This morning, my nephew was antsy. His mom had promised him a new pocketknife from Walmart. As we took the curves and the hills to get there, he asked, "Is Walmart always this far away? I don't remember it taking so long." I explained that it only felt far because he was so excited to get his knife and it made the ride seem slower but in actuality Walmart was the same distance it had always been. 

I would say that instance was the precursor for writing this post but that's not true. It just happens to tie in with what I've been thinking so much about lately. Actually, something else was the cause of this particular post. My summer garden. But I digress. You don't even know what the topic is yet.

When I was younger, I was positive God had it out for me. I was too sassy, too fiesty, too whatever and He didn't like it. As punishment He didn't give me anything I wanted when I wanted it. I had to wait for everything. To buy that toy all the other girls had ("maybe next time"), to finish weeding the longest row of strawberries ever planted, for my friend to hurry home so we could play. Everything took for-e-ver.

When I became an adult, He still didn't get it. Just give me what I want, when I want it and we'll all be happy. Dang Him. Between you and me, I wanted to meet the man of my dreams and get married at the end of my first semester in college. Then I could drop out and have babies and my life would be complete. 

I did not--I repeat, not--meet that man the first semester of school. Not the first year, or the second or even the fourth.  

I was sure He either didn't care or He was trying to force patience on me. 

And then finally, at the ripe old age of twenty-three, I got married. I look back now and laugh. I was still a baby. Surely this was the end of the whole waiting thing, right?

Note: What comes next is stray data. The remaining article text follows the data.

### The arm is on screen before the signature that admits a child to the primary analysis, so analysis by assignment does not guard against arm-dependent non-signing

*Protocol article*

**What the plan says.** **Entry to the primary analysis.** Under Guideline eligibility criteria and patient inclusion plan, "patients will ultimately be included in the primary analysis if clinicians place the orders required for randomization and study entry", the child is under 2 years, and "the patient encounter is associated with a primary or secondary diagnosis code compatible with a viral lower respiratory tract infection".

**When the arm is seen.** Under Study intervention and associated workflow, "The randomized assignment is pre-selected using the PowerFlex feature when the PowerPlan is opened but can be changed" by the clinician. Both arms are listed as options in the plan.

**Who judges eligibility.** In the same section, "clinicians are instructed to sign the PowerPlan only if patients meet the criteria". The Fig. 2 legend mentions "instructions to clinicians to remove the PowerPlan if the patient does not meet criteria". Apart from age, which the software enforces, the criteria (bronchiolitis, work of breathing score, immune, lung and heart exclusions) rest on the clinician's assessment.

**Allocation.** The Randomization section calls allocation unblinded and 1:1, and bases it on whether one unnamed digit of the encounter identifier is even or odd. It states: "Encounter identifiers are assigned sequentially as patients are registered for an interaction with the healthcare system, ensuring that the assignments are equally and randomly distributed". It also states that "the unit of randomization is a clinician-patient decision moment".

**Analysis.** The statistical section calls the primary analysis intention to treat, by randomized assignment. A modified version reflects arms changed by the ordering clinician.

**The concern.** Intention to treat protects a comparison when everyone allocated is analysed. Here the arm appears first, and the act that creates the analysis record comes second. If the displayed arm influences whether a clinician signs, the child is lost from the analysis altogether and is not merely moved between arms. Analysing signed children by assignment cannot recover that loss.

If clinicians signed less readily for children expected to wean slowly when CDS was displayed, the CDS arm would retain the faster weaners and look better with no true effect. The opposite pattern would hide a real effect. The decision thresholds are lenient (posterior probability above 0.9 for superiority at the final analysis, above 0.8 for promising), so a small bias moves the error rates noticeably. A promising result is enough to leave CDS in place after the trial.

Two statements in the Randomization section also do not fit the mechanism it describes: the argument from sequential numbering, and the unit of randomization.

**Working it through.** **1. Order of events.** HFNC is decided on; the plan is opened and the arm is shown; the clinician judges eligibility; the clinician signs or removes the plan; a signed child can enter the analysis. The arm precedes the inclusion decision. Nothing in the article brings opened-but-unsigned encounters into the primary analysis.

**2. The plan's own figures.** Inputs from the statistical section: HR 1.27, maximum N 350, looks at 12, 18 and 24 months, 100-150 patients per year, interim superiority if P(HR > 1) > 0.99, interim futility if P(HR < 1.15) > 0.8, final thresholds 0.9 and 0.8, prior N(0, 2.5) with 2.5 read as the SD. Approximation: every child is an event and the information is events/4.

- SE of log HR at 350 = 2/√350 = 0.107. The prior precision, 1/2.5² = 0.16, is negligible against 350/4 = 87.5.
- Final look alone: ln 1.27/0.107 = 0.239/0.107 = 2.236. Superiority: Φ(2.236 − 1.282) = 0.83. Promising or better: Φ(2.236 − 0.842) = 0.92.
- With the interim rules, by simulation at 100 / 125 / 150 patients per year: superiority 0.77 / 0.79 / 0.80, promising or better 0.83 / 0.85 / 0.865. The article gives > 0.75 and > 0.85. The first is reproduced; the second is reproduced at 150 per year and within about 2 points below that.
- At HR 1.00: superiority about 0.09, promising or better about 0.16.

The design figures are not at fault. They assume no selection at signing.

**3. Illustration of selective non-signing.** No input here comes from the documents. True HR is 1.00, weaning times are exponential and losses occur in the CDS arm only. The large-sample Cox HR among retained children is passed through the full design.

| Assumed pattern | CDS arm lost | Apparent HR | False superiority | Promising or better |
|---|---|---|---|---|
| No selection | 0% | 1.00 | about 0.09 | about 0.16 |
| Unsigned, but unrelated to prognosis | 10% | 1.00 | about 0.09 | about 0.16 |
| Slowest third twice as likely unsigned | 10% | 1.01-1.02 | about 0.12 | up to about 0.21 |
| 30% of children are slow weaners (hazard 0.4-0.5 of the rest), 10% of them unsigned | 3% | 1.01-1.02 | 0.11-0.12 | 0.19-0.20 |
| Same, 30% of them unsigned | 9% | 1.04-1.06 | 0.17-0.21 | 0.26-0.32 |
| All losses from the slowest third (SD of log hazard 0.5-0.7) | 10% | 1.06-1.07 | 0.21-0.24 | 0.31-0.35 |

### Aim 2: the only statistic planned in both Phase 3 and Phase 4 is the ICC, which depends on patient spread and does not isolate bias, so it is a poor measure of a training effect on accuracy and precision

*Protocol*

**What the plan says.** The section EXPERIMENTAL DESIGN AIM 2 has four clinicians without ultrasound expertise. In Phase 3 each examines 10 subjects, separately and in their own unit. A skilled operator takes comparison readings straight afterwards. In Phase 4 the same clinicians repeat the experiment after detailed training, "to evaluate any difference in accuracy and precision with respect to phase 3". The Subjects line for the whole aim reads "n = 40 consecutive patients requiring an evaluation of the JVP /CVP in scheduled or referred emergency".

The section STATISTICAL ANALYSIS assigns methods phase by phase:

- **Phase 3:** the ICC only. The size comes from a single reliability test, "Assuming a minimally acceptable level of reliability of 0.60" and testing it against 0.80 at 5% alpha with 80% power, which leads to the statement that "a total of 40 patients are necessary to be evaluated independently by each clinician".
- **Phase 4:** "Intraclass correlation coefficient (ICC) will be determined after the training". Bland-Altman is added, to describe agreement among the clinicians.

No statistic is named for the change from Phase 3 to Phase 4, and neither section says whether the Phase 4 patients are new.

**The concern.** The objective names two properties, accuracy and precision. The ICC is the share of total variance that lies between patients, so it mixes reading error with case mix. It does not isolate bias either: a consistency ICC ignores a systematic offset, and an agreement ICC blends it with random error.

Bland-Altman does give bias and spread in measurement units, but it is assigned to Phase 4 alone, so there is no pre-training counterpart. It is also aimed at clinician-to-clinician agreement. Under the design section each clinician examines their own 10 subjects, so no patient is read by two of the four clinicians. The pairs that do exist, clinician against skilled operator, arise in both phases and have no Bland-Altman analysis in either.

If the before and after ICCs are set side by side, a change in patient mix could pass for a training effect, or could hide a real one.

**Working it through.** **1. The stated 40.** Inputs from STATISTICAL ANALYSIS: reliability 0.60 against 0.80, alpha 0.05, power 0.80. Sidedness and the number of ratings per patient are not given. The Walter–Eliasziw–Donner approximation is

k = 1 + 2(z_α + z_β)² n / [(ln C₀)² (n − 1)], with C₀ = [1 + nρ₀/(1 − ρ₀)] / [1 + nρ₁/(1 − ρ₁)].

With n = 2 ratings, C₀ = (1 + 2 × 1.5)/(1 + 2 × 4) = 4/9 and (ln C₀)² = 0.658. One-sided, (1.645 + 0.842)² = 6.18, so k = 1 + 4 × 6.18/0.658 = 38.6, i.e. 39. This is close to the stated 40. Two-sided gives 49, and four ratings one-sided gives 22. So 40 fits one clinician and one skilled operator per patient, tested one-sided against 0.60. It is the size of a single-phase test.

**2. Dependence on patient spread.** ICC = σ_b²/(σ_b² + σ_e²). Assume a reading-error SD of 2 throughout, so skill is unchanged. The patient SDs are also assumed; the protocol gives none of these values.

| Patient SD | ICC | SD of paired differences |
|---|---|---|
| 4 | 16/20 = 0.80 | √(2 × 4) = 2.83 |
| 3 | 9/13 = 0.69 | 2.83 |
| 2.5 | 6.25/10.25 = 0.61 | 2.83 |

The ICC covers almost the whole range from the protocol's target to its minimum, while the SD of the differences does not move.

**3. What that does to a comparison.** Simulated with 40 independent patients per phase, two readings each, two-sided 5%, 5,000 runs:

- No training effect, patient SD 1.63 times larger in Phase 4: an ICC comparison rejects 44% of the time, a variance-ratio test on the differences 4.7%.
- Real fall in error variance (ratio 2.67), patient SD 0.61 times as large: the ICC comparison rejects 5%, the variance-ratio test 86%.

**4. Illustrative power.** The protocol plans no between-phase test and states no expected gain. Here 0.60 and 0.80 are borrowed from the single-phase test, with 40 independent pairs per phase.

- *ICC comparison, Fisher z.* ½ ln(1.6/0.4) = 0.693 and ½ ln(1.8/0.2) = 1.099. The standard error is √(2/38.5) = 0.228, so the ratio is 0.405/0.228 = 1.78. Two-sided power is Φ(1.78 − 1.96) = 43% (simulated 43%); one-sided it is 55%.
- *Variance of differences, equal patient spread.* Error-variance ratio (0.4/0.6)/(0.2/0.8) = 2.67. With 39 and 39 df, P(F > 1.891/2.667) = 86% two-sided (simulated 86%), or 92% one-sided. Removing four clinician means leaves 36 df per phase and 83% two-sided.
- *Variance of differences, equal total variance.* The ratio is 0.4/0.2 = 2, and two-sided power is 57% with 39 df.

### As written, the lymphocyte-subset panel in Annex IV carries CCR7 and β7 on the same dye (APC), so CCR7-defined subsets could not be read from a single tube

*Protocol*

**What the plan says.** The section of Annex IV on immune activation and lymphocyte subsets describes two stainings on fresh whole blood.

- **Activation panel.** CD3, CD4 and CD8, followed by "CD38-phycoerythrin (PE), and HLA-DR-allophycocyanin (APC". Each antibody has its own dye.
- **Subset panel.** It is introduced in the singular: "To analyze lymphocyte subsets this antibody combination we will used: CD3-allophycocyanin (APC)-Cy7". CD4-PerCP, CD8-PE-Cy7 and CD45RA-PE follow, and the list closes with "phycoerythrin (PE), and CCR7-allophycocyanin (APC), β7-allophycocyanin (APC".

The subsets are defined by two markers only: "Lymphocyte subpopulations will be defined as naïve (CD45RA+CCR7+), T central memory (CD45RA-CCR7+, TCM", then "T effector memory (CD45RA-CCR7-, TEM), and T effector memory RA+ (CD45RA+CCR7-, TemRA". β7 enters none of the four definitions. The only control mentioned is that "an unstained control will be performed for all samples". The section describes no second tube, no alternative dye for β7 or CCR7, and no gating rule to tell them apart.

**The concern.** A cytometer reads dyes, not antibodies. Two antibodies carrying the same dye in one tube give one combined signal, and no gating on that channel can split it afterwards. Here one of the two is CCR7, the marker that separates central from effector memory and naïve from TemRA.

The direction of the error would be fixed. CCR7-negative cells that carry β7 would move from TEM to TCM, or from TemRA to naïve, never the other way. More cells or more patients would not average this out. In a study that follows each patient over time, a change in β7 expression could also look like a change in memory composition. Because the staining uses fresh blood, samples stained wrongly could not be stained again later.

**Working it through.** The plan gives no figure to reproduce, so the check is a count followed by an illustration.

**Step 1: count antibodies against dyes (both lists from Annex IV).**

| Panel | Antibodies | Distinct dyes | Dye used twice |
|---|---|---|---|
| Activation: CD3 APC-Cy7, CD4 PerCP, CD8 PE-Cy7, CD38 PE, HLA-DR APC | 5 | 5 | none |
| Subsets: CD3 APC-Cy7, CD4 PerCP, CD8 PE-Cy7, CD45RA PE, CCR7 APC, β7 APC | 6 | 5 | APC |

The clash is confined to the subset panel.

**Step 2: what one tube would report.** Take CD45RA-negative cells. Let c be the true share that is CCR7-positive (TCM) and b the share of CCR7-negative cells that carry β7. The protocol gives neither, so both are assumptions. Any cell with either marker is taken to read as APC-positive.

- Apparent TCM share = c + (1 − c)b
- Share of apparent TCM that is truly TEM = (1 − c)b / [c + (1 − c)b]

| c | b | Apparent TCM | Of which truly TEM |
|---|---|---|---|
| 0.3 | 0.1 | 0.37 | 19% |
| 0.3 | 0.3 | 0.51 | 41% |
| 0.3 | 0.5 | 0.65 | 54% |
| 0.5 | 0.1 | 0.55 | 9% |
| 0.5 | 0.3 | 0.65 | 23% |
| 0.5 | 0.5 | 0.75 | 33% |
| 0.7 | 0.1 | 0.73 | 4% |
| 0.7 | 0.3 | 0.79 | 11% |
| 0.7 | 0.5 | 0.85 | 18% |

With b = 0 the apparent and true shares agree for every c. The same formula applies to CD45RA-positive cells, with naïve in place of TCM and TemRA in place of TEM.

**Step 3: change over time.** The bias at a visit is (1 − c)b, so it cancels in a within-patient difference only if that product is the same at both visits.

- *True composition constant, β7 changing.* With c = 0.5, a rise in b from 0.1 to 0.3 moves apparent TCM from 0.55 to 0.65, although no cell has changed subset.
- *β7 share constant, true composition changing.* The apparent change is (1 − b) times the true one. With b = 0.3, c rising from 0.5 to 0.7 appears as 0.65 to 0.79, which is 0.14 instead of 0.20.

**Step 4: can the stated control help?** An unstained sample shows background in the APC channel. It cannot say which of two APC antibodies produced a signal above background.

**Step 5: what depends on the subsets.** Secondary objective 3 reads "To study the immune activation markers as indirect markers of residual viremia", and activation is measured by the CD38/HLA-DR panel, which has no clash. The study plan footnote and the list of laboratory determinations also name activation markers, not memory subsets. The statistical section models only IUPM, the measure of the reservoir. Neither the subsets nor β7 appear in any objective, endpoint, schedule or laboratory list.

Not even close. There was still waiting after I was married. I got pregnant about a year in, with very little effort. Could this be it? Was I finally going to get what I wanted, when I wanted it?  

I still remember the day I had my first miscarriage. One minute I was a future mom and the next I was back to completely ordinary and unspecial. Instead of women congratulating me, I got pity looks and pep talks about how it was all going to be okay and eventually I would have a baby. I wanted to smack every one of them. I wanted to hold my baby on my due date. Was that really so much to ask? But this is not a post about pregnancy loss and there are so many women who have suffered more than me.  

Bottom line: I knew He was punishing me, teaching me patience until He had 'beaten' me into submission.  

Fast forward almost twenty years. The waiting hasn't stopped. I've had to wait for everything; for my husband to get hired as a professional firefighter, for him to get into vet school (he was waited listed for what felt like eternity but was actually two months.) Our house at vet school wasn't ready on time and we had to cram into a two bedroom extended stay. And much bigger, more personal things. I could go on and on. But the truth is, I measured everything in time. And it wasn't time on a clock; it was 'however long it's taken God to grant me this thing that I want/need.' Let me be clear: I wasn't asking for a Porsche, or a mansion, or a trip to Hawaii. I was asking for righteous things. Things that would further our future as a family. How dare He make me wait for all of them?